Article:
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Publication numberUS20070016702 A1
Publication typeApplication
Application numberUS 11/182,483
Publication dateJan 18, 2007
Filing dateJul 14, 2005
Priority dateJul 14, 2005
Also published asDE102006032724A1, US7493430, US7620755, US7831753, US8041862, US8281044, US20090006679, US20090228622, US20100318698, US20110302341
Publication number11182483, 182483, US 2007/0016702 A1, US 2007/016702 A1, US 20070016702 A1, US 20070016702A1, US 2007016702 A1, US 2007016702A1, US-A1-20070016702, US-A1-2007016702, US2007/0016702A1, US2007/016702A1, US20070016702 A1, US20070016702A1, US2007016702 A1, US2007016702A1
InventorsAnthony Pione, Richard Andrews
Original AssigneeQuantum Corporation, A Delaware Corporation
Export CitationBiBTeX, EndNote, RefMan
External Links: USPTO, USPTO Assignment, Espacenet
Data flow control and bridging architecture enhancing performance of removable data storage systems
US 20070016702 A1
Abstract
A data flow control and bridging architecture that enhances the performance of removable data storage systems. In one implementation, the present invention provides a bypass bus implementation where the data transfer phase associated with select commands occurs directly between the host computing system and the target removable data storage unit. In one implementation, the present invention further provides a data flow and bridging architecture that emulates a removable media interface, such as the ATAPI interface, to the host computing system, and translates these commands for a target removable storage unit that implements a fixed media interface, such as the ATA interface. In yet another implementation, the present invention provides a data flow and bridging architecture that supports the serial ATA interface.
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Claims(21)
1. An apparatus comprising
a first interface;
a second interface to which a removable data storage unit can be removably connected;
a task file register;
a command data buffer;
a data flow control circuit operably connected to the first interface and the second interface, wherein the data flow control circuit is operative to
write commands received on the task file register via the first interface to the command data buffer,
conditionally connect the second interface to the task file register to allow for direct transfer of data between the first interface and the second interface;
a processor;
a memory; and
an application, physically stored in the memory, for processing commands, comprising instructions operable to cause the processor and the apparatus to
interpret a command stored in the command data buffer;
conditionally transmit at least one command to the removable data storage unit based on the command stored in the command data buffer.
2. The apparatus of claim 1 further comprising a machine state register indicating status of command execution, wherein the data flow control circuit and the processor executing the application are responsive to the status indicated by the machine state register.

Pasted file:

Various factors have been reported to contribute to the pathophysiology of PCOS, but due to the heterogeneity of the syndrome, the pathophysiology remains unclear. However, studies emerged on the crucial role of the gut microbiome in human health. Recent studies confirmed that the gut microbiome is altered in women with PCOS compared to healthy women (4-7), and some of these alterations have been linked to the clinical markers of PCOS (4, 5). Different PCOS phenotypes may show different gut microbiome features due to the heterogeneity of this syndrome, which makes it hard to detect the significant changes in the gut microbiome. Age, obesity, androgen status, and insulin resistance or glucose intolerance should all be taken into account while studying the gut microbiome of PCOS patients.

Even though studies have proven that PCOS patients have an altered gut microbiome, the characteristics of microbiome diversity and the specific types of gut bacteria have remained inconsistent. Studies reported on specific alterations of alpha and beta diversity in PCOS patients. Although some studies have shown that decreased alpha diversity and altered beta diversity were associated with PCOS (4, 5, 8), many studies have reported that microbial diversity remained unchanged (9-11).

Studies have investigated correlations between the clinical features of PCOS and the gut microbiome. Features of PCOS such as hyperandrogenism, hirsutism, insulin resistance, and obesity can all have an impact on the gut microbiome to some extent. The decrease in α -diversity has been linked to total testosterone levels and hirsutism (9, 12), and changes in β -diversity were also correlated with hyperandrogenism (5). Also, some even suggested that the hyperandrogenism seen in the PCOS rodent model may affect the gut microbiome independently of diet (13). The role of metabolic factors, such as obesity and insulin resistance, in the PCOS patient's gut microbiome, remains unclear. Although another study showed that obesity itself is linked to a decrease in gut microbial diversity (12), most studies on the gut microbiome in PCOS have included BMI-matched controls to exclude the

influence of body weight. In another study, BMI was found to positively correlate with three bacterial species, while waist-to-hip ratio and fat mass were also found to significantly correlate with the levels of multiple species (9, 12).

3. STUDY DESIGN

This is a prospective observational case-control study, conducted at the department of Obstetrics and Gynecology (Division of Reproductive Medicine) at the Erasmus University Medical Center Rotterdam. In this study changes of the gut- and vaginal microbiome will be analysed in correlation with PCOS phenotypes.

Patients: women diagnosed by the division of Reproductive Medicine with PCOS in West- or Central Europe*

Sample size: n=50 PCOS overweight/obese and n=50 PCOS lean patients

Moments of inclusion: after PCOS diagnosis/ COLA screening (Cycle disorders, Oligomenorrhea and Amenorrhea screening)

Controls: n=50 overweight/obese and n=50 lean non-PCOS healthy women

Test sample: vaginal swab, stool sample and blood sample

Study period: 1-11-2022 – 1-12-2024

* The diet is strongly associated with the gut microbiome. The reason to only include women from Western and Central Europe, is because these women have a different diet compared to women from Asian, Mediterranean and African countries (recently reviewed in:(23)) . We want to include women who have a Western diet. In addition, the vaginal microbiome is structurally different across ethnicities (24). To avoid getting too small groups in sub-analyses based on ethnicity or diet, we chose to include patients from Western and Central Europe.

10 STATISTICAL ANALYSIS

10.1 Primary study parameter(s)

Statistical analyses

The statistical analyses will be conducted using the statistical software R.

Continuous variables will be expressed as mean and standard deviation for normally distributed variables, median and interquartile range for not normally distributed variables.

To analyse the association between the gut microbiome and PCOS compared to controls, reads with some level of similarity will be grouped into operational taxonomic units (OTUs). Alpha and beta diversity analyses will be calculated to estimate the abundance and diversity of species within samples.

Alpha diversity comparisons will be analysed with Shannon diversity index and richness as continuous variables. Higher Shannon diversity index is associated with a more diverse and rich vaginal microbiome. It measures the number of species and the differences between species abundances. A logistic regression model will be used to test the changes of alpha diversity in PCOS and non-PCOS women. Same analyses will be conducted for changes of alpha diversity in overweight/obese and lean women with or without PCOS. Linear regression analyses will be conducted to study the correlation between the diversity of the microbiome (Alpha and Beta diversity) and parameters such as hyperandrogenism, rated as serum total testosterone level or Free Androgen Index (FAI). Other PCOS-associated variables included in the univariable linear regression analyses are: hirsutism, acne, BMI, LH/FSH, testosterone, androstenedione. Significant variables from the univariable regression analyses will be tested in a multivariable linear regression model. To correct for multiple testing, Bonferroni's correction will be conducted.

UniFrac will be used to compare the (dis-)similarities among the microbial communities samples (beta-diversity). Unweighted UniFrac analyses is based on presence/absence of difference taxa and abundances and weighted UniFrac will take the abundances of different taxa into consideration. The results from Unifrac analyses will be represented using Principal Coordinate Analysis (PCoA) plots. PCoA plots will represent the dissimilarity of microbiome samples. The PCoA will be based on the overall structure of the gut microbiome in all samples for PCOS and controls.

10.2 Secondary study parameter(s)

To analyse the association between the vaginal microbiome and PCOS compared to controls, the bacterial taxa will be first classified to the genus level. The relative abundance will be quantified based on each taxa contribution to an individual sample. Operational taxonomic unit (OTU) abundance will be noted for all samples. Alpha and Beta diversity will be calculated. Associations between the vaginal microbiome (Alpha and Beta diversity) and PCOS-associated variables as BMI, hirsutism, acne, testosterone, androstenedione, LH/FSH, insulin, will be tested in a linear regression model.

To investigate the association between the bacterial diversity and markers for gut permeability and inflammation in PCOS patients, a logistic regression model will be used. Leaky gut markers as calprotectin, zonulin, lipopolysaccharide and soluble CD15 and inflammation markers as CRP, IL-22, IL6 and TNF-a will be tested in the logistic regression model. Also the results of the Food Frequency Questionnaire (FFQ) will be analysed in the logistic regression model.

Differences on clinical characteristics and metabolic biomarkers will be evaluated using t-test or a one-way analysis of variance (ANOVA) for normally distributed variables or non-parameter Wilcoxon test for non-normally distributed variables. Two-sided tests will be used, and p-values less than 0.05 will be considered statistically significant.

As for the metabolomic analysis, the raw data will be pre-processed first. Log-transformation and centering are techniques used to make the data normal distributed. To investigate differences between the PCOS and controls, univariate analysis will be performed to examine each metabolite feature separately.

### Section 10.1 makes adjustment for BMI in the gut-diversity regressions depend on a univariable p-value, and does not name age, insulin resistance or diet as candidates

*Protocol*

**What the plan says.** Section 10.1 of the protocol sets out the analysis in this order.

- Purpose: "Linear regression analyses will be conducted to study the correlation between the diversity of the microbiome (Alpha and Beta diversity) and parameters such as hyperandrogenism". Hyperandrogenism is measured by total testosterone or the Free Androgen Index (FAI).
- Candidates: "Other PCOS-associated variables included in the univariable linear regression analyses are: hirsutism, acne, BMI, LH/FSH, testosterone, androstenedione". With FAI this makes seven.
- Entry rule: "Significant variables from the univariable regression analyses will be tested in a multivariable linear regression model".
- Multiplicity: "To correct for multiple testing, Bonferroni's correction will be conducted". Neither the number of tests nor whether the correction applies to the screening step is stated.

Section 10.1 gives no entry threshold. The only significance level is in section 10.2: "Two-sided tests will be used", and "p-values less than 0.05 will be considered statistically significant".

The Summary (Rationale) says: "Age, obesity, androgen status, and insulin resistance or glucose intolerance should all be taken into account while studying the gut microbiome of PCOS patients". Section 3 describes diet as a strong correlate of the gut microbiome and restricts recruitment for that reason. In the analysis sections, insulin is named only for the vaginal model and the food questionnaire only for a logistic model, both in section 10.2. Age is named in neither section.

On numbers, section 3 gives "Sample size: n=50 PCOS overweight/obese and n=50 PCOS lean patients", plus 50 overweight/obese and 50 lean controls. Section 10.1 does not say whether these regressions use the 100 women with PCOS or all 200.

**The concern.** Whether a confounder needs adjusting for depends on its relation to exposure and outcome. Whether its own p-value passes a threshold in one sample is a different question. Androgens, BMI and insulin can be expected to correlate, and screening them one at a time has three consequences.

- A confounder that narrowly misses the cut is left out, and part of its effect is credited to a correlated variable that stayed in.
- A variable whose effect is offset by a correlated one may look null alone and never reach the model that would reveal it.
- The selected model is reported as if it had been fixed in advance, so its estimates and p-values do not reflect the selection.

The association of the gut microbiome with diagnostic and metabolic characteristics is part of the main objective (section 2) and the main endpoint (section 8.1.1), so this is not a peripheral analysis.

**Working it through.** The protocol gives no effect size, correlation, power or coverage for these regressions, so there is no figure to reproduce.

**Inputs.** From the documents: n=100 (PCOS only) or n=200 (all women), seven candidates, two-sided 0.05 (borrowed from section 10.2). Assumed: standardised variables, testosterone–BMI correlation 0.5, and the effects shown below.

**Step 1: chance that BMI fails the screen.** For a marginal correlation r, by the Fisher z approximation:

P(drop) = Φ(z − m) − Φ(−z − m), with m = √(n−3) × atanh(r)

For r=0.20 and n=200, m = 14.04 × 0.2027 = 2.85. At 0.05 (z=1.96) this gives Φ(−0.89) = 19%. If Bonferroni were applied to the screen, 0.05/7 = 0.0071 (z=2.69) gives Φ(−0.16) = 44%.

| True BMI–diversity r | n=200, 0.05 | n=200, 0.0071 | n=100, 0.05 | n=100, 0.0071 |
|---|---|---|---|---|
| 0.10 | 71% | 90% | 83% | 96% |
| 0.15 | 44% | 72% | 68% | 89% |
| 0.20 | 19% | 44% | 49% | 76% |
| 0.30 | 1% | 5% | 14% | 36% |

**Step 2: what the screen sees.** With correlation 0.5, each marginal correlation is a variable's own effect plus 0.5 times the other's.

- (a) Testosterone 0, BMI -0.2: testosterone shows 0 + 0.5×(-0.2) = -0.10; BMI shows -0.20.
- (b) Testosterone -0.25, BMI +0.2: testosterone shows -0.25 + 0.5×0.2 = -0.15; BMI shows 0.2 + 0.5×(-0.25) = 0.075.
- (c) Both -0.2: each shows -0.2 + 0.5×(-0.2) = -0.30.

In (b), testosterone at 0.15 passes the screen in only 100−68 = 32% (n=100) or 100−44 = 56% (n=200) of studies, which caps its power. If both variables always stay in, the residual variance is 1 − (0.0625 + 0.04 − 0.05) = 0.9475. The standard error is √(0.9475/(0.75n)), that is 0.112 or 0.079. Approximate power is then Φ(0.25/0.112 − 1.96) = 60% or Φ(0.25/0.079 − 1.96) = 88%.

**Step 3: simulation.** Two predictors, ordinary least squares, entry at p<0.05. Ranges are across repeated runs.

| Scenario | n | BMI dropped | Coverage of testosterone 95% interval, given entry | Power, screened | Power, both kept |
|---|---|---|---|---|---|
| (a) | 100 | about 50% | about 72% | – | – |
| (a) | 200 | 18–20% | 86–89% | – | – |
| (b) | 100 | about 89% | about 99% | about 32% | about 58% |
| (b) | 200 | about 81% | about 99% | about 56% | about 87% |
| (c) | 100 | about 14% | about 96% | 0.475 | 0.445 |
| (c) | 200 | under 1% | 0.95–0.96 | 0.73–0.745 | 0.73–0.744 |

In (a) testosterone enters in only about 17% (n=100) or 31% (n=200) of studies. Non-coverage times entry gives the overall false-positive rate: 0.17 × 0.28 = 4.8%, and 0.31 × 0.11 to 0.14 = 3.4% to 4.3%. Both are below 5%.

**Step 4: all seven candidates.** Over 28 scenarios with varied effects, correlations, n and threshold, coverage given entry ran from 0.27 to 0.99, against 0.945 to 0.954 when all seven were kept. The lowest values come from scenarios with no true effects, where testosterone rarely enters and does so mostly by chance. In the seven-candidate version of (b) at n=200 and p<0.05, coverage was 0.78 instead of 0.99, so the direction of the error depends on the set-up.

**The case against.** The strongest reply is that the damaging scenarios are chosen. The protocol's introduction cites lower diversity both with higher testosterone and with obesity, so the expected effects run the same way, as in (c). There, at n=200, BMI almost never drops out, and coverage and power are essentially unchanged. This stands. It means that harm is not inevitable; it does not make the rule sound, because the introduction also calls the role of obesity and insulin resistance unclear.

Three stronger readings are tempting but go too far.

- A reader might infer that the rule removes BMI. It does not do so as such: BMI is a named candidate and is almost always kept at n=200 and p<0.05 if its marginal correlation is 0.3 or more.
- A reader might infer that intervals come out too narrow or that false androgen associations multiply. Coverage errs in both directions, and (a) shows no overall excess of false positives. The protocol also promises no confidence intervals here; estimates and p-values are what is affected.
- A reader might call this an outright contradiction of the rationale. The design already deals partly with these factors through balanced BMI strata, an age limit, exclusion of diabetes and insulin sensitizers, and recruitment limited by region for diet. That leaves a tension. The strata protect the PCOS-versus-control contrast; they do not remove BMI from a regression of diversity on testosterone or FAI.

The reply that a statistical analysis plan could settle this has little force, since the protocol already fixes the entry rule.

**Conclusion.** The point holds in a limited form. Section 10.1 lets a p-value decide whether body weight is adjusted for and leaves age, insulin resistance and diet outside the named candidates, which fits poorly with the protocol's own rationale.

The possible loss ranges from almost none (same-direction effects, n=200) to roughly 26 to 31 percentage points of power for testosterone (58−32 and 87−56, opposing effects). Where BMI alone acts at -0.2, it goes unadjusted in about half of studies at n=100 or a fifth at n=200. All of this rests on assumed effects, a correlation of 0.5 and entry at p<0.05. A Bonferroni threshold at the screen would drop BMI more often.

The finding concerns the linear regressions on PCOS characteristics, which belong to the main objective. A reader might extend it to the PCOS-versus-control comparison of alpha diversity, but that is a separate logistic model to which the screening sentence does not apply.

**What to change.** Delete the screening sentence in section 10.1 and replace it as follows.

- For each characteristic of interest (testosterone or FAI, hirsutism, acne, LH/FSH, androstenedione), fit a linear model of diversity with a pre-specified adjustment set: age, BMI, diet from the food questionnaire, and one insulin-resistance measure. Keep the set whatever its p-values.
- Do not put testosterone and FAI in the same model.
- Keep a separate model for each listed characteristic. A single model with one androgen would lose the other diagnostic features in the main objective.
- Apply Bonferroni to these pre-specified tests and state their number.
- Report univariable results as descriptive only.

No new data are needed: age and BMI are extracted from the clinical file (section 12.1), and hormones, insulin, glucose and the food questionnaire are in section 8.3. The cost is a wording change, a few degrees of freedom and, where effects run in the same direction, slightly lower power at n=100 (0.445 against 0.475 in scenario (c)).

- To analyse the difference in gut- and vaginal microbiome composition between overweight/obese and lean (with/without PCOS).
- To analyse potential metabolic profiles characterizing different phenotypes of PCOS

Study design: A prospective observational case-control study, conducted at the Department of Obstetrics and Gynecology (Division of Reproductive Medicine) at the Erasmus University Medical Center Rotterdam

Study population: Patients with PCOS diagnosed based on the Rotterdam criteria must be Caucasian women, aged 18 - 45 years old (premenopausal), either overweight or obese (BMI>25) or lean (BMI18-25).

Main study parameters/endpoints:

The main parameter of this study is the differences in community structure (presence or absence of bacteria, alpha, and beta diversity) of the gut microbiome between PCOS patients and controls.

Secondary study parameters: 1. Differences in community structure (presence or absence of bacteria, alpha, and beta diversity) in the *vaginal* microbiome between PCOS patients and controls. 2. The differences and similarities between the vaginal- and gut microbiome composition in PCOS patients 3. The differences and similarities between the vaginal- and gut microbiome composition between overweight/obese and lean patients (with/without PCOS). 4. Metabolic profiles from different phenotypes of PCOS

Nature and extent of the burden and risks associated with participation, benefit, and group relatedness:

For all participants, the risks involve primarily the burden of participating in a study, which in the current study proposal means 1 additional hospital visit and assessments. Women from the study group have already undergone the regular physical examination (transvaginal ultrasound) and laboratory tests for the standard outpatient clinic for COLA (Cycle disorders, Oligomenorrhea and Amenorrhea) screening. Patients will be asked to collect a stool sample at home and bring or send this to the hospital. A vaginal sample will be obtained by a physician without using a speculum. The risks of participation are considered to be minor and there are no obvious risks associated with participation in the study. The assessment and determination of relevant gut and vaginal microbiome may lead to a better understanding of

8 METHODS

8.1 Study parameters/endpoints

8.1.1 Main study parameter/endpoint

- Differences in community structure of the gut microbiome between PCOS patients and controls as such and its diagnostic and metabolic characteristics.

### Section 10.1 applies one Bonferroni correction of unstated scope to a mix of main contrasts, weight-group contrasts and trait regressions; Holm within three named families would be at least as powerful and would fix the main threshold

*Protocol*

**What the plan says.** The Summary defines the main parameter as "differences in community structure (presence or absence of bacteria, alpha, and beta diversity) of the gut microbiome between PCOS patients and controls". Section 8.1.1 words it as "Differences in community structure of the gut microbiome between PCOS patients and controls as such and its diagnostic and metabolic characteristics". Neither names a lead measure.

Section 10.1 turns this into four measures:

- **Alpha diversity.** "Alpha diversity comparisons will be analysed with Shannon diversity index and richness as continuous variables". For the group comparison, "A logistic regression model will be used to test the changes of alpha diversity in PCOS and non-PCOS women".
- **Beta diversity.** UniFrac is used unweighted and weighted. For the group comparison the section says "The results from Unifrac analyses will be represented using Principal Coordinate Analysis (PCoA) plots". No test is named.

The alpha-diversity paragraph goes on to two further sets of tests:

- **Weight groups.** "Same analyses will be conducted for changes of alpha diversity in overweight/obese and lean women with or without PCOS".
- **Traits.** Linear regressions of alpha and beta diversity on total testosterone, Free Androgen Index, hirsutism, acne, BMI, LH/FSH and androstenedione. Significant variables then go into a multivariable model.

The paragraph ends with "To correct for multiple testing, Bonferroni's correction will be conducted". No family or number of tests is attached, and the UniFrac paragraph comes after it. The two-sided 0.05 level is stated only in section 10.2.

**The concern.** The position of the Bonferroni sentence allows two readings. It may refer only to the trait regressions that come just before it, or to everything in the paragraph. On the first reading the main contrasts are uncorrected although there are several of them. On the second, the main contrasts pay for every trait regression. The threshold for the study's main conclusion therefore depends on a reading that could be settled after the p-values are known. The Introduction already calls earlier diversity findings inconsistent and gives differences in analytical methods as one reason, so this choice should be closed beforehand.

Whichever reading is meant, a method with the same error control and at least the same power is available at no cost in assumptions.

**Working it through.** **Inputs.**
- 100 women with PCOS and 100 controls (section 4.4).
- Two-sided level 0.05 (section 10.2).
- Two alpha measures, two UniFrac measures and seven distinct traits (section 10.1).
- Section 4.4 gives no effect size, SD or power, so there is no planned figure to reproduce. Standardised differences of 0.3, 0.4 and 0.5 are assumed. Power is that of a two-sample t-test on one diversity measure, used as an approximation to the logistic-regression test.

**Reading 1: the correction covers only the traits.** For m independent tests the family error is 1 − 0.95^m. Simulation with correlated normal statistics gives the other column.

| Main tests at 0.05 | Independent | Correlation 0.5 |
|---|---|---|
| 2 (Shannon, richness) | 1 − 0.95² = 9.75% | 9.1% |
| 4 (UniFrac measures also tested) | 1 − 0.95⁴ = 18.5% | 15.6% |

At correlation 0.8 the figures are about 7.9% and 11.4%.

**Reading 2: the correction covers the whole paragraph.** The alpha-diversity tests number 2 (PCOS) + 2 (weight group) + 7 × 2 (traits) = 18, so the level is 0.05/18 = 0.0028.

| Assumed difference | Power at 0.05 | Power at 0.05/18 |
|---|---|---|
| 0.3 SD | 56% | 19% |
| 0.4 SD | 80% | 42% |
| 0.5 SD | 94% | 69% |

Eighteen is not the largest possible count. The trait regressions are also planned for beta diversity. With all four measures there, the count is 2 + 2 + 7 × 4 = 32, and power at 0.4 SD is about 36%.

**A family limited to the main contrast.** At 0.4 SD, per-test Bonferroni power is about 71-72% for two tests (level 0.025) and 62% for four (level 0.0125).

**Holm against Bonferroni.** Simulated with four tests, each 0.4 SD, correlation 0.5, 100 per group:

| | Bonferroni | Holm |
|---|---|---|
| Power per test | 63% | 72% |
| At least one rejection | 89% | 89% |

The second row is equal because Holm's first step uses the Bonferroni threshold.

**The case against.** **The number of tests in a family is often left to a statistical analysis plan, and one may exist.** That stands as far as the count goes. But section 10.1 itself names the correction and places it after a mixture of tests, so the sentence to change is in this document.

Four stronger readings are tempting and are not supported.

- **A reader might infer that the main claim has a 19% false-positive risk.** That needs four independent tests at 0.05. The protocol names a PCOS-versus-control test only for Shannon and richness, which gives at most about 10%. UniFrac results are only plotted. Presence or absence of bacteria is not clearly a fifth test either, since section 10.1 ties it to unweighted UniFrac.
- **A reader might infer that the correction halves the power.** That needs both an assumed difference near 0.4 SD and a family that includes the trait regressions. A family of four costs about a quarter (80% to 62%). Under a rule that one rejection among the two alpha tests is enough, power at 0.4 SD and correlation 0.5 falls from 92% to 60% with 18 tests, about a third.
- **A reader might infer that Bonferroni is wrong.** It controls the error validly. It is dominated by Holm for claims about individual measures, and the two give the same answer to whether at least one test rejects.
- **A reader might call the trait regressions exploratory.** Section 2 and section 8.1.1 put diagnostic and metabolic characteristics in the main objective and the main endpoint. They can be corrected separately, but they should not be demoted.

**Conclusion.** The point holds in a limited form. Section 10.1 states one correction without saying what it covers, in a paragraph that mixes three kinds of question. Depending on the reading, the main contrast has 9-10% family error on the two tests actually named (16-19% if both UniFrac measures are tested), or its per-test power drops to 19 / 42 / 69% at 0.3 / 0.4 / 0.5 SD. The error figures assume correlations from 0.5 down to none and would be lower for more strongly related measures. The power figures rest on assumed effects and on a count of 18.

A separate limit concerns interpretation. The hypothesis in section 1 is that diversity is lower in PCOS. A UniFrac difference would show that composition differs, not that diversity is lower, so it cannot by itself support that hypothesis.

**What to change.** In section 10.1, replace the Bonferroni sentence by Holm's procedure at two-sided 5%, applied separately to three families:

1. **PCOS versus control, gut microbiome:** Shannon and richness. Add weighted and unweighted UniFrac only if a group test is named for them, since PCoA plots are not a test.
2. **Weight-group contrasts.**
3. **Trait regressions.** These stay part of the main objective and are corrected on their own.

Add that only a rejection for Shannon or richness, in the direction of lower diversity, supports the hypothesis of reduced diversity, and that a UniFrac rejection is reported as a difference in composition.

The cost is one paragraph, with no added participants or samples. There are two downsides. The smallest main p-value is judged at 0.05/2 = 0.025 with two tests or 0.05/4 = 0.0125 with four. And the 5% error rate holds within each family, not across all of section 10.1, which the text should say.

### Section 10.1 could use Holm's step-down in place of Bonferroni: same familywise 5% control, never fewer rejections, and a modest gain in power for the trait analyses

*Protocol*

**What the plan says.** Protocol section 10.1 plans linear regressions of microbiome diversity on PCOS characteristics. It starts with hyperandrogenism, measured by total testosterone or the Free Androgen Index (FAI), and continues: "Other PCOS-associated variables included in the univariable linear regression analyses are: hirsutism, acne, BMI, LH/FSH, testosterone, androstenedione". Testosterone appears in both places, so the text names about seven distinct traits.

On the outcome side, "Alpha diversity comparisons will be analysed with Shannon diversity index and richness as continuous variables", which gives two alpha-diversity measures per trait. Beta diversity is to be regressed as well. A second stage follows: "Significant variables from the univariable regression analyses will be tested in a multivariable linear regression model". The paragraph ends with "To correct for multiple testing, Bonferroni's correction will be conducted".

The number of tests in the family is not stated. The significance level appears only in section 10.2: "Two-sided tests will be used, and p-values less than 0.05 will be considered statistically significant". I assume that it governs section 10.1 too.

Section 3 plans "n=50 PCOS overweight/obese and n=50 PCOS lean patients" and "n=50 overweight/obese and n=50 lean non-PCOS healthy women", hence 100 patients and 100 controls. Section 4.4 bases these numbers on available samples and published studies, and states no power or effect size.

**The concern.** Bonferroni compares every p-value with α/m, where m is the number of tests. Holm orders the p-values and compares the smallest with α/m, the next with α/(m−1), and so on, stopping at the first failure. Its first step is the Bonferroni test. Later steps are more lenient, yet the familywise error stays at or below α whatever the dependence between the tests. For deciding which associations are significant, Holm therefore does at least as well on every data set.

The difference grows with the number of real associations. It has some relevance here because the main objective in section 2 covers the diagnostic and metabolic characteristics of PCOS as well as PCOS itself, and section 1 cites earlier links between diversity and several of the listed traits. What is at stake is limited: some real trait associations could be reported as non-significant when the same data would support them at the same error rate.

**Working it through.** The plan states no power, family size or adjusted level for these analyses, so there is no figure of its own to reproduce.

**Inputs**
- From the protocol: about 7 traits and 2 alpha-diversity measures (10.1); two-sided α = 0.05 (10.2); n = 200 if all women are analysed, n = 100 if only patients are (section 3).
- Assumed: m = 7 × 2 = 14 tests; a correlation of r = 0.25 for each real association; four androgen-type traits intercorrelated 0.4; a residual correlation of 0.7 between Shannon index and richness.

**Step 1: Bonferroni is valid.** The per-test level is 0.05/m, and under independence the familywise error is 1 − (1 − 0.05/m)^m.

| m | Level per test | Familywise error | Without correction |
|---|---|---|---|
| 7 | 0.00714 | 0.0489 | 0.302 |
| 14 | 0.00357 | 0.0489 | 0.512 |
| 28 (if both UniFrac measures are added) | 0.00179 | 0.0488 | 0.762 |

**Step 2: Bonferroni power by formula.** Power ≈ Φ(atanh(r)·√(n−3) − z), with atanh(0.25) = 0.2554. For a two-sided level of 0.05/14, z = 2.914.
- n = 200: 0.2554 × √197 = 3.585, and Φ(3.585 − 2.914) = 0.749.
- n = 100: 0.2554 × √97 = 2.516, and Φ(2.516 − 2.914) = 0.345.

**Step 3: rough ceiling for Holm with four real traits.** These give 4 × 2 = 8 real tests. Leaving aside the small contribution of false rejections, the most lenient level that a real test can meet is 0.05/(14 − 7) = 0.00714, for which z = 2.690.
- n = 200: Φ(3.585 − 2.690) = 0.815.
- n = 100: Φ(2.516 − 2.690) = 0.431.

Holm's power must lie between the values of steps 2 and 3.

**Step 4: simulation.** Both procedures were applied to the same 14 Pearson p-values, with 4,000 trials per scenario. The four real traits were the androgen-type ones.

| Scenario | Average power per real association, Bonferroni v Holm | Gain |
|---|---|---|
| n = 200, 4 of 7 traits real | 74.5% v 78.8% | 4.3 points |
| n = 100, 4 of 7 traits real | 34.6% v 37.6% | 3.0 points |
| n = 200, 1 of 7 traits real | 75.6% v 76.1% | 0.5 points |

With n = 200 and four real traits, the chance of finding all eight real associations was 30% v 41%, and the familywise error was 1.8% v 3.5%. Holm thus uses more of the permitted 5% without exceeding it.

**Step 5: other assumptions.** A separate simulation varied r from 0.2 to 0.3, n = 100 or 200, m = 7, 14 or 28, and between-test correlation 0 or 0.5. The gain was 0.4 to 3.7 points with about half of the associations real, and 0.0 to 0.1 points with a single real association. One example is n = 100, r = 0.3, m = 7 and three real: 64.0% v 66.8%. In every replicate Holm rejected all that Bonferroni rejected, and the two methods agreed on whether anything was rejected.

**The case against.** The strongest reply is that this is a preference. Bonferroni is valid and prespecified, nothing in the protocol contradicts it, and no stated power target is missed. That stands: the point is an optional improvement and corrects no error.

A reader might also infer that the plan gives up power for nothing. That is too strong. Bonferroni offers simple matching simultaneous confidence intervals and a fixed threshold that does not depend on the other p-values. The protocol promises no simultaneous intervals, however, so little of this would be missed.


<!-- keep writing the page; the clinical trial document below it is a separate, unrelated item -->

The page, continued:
3. The apparatus of claim 2 wherein the data flow control circuit and the processor executing the application are both operative to write to, and read, the machine state register.
4. The apparatus of claim 1 wherein the command data buffer comprises at least one FIFO.
5. The apparatus of claim 1 wherein the task file register is an ATA/ATAPI task file register.
6. The apparatus of claim 1 wherein the application further comprises instructions operable to cause the processor and the apparatus to
translate the command stored in the command data buffer for transmission to the removable data storage unit; and
transmit the translated command to the removable data storage unit.
7. The apparatus of claim 6 wherein the application further comprises instructions operable to cause the processor and the apparatus to
receive responsive data from the removable data storage unit in response to the translated command; and
translate the responsive data for transmission to a host device through the first interface.
8. The apparatus of claim 1 further comprising a removable data storage unit.
9. The apparatus of claim 8 wherein the removable data storage unit is a hard disk drive.
10. The apparatus of claim 1 wherein the data flow control circuit is operative to directly pass at least one signal of the first interface to at least one signal of the second interface.
11. The apparatus of claim 1 wherein the second interface is located within an automated cartridge library mechanism.
12. An apparatus providing a communications interface between a host system, including a SATA host adapter, and a target SATA-based removable data storage unit, comprising
a first bridge circuit operative to convert serial ATA signals to parallel ATA signals;
a second bridge circuit operative to convert parallel ATA signals to serial ATA signals;
a microcontroller unit comprising a processor, a memory, and a command data buffer;
a data flow control circuit operably connected to the first and second bridge circuits and the microcontroller unit, where in the data flow control circuit maintains an ATAPI task file, and wherein the data flow control circuit is operative to:
write commands received on the ATAPI task file register via the first bridge circuit to the command data buffer; and
in response to control signals transmitted by the microcontroller unit, connect the first bridge circuit to the second bridge circuit to allow for direct transfer of data between a host system and a target removable data storage unit; and